Wednesday 17th June 2015
After a quick post workout shower, the team hurried together to the hall for another coaching workshop! Today’s aim was to explore the tools needed for ‘reflection’. In our workshops we try and use games and activities as often as possible in order to best engage the participants. Therefore we started the day off with a game of football with a twist. One of the team devised a game to illustrate the ‘attack and defence’ of an objective, the objective being the ability to critically/deeply reflect on a situation within the mentoring of young people. Half of the team wore labels for the defence, such as ‘lack of time’ and ‘lack of enthusiasm’… whilst the attack had labels such as ‘team work’ and ‘communication’. A lot of laughs and near tackles later, we all sat down a little more out of breath to look at how we could apply this game to both theory and real life.
Our next activity was for the Malawian team to step into the shoes of a young person their project has helped, their individual struggles, and the consequences of these. In small groups, it was our job then to interview the Malawian team to find out information about these individuals. Soon stories of Malawian children and adults flowed.
One of the participants shared a story about growing up with dwarfism, a condition that hadn’t been medically recognised by the community, and so was referred not by her name, but by her identity as a ‘small person’. We were told how this woman felt so exiled from society because of the stigma attached to her that she was scared to leave her home, and only left occasionally to try and sell some vegetables at the market in order to stop herself starving. During her life to this point, this woman was raped and gave birth to a son. Despite struggling to survive herself, this healthy baby boy became a blessing to her life, and a hope that she would have someone to help her later on in life. However, when the child was three years old, he too started to show signs that he also had dwarfism. In our interview, we asked if we could do one thing to make their life better, what would it be? The participant shared how although money and health care would make a big difference to their lives, their true hope and wish was that society would soon accept their condition so that they could be free to live life without stigma. She said that Sport Malawi had started this process.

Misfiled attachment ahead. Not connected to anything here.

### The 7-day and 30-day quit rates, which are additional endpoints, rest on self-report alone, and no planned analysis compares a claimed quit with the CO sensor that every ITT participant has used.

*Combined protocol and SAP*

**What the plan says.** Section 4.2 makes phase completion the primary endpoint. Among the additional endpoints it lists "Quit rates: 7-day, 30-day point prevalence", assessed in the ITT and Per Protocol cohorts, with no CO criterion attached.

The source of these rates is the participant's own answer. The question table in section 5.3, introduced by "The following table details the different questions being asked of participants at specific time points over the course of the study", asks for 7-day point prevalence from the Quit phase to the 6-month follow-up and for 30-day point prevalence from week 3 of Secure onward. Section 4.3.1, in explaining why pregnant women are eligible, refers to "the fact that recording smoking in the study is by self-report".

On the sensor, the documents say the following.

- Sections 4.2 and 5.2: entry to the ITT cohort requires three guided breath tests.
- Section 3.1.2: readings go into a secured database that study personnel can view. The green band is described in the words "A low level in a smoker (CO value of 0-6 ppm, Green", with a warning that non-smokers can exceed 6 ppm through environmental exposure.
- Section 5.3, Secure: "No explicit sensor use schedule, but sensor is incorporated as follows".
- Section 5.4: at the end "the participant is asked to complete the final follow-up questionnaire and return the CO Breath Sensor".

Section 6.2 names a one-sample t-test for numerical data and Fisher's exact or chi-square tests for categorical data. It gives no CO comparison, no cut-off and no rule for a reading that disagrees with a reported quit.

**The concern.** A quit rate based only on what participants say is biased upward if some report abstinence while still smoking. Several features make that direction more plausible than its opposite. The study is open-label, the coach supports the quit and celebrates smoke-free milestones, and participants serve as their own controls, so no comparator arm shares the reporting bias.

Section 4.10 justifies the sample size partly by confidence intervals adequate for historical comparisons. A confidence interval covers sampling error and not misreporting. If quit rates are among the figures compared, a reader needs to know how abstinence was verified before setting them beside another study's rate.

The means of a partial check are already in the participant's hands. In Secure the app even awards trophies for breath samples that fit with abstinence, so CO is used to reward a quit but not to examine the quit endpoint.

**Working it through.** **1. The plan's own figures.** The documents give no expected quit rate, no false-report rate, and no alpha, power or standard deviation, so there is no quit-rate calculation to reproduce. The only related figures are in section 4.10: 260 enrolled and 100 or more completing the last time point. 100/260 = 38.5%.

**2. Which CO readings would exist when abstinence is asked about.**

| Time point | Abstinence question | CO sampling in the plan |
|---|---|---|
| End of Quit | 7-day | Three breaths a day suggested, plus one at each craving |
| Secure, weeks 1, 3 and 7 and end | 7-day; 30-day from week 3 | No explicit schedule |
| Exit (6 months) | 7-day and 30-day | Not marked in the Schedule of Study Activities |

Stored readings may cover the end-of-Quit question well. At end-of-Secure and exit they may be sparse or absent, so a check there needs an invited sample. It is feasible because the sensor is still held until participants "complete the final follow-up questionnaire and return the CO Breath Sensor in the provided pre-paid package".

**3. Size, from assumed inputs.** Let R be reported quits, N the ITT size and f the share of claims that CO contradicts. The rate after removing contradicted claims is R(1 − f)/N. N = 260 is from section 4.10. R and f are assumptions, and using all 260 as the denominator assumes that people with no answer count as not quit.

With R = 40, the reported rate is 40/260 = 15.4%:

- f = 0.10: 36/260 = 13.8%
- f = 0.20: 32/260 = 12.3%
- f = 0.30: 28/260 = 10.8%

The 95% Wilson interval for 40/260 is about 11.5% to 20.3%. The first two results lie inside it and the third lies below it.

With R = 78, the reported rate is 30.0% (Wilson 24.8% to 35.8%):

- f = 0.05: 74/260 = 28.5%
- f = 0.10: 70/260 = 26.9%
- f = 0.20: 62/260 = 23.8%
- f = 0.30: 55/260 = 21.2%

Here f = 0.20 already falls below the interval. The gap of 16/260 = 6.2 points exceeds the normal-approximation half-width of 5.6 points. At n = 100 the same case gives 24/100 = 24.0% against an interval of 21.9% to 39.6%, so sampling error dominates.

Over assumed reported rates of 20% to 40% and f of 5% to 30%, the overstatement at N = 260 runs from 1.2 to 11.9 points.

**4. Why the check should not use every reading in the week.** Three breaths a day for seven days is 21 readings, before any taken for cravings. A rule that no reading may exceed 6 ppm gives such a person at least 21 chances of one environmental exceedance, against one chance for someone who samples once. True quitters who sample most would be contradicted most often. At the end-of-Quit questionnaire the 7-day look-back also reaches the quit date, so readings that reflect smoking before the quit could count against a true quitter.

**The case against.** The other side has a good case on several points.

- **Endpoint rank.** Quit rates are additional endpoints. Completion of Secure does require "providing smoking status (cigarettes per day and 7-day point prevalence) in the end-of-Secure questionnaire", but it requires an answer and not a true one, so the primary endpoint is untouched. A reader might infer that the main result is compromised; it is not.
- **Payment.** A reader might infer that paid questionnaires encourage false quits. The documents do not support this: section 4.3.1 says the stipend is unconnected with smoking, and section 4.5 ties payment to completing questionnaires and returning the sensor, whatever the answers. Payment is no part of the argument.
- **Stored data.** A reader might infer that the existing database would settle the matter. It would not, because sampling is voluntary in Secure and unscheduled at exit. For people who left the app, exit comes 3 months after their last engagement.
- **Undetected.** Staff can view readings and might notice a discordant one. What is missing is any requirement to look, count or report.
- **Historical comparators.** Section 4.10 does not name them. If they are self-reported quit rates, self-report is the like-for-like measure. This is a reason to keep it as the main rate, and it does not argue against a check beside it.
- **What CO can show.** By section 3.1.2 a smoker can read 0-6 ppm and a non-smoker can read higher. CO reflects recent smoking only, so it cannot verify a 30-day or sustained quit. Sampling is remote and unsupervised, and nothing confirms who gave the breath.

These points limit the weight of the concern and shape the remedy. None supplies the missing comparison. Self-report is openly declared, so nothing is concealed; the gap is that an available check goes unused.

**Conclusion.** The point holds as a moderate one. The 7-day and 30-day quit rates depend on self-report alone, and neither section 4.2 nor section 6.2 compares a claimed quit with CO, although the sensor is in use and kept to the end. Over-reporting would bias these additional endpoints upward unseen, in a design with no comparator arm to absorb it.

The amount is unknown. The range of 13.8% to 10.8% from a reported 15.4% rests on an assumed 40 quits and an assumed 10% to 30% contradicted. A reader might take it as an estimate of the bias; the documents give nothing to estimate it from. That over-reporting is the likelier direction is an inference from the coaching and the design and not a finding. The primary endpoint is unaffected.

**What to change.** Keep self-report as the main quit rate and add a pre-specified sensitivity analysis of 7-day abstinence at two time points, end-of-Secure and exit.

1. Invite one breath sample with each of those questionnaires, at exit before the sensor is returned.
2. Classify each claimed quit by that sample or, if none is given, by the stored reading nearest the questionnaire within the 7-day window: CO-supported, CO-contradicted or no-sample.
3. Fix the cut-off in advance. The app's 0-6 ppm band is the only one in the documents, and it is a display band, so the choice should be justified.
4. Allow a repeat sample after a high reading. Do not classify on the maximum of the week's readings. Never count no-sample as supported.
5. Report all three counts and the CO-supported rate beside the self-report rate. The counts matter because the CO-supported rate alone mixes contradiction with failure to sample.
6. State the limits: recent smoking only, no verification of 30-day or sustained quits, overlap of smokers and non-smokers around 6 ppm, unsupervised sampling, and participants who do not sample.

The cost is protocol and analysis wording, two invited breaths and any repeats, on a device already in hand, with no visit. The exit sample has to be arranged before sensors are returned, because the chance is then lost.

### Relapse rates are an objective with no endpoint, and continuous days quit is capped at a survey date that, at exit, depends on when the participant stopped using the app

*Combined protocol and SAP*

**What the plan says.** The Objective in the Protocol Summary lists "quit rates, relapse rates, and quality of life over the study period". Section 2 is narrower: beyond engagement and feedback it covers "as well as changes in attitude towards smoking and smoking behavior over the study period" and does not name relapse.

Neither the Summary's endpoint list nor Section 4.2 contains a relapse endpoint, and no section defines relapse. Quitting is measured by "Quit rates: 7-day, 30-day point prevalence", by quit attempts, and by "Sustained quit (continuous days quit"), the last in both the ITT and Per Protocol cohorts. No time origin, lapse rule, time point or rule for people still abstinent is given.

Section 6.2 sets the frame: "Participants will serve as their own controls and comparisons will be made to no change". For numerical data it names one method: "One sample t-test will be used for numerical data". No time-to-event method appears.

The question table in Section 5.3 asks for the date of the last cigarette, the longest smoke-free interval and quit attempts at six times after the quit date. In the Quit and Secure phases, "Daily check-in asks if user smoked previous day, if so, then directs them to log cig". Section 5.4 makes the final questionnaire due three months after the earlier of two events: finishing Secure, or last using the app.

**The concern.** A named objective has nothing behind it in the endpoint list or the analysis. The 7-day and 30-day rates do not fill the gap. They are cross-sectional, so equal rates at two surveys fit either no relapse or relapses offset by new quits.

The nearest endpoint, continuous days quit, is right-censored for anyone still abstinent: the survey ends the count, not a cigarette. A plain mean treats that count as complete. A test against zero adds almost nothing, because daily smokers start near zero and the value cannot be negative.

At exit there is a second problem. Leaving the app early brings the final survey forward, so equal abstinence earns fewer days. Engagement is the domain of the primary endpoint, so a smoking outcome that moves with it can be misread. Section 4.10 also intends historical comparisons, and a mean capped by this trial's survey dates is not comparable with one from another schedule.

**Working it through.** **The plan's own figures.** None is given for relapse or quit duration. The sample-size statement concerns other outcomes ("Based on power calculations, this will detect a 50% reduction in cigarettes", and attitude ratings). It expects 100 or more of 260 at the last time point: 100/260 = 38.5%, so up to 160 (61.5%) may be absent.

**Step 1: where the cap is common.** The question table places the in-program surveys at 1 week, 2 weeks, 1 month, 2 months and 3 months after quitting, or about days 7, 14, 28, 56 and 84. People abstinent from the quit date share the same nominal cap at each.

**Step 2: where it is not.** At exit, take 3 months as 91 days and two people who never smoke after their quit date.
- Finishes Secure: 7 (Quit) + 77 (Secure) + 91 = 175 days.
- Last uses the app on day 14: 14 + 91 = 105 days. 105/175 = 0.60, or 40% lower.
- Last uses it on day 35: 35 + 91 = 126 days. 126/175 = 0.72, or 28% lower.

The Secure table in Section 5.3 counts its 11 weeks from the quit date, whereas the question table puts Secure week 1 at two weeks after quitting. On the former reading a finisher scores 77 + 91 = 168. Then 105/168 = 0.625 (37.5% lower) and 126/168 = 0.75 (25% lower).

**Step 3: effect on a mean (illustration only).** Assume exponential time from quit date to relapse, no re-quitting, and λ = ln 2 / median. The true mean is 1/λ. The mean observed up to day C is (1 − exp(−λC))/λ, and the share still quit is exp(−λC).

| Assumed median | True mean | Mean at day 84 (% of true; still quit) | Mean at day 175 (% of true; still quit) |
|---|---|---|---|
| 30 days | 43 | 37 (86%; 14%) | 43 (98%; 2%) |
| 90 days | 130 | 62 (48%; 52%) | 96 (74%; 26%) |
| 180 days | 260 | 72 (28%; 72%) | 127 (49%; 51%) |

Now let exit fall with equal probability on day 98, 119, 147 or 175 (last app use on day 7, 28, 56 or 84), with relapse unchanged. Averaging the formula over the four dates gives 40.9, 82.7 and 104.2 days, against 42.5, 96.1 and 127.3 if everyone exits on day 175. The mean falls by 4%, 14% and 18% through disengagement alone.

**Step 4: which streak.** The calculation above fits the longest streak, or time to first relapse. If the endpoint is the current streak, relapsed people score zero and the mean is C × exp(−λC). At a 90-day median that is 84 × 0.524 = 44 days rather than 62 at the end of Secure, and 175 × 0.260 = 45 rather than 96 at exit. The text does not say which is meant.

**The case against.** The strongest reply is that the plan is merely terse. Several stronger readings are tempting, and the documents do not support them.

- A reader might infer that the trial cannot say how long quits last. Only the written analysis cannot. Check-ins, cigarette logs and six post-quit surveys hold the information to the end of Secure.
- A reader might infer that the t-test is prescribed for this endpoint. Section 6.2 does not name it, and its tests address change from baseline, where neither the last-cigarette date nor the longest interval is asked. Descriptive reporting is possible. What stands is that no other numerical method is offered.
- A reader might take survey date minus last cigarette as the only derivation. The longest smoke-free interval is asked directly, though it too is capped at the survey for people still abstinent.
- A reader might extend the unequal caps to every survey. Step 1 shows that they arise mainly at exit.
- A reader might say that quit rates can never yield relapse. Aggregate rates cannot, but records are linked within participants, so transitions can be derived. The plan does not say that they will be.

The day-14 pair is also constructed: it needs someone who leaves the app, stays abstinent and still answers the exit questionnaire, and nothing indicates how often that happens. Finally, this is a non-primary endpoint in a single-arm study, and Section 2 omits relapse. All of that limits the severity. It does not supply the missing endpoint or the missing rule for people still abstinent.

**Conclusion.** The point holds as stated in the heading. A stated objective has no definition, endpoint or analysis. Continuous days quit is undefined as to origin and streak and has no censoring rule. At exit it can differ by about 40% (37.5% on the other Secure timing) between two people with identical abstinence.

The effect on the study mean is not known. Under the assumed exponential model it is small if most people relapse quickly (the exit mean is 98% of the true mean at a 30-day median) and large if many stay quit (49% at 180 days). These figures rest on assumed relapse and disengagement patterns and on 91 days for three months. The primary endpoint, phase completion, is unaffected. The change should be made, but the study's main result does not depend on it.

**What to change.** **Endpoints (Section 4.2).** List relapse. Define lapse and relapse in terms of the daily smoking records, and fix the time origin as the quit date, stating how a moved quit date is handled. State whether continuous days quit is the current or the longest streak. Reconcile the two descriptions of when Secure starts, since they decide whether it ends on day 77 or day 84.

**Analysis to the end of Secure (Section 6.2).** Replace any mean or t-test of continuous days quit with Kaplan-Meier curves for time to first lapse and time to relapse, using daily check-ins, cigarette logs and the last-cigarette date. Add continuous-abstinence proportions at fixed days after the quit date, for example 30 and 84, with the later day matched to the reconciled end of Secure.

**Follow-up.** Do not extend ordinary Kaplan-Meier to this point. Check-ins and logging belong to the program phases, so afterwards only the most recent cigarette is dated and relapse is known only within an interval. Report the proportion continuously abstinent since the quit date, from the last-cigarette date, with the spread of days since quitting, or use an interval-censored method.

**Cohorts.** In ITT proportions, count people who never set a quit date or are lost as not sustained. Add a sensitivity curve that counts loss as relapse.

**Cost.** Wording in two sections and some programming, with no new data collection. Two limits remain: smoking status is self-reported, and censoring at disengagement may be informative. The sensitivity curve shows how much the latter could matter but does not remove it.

We were all quiet, digesting the story told.
Although we were happy that this woman was having some relief and that Sport Malawi had been an important part of this, its was difficult to comprehend the situation, a conflict, to think that even in one of the poorest countries in the world, an individual values acceptance over anything monetary. Luckily a break was called in order for each person to go off and reflect on the stories we had heard.
Listening to each-others stories has cemented the reason why we are out here in Malawi. From an outsider it may seem like we are merely a group of students in Malawi for a month to play football in the African sun, but when we meet those who have been assisted by the Sport Malawi project, you can’t help but feel like you are part of something that years of teams have built… it’s incredibly humbling.
The extent of the communities and individuals that our project has now reached is humbling. Whether walking down the street and being welcomed back into the Country from someone who has heard of the good the project has done, or the individual testimonies of growth of projects, athletes and perspectives gives such a feeling of pride to those who have helped build Sport Malawi.
During our lunch breaks Glenn has been teaching a lot of us Volleyball recruiting for the university’s team no doubt, but our practise caught the attention of some local children who came and put us through our paces and showed us how to play it Malawi style. From an intense day, the simple life of how many people can be brought together just though a ball brings a sense of peace and perspective from our busy and fast paced lifestyles.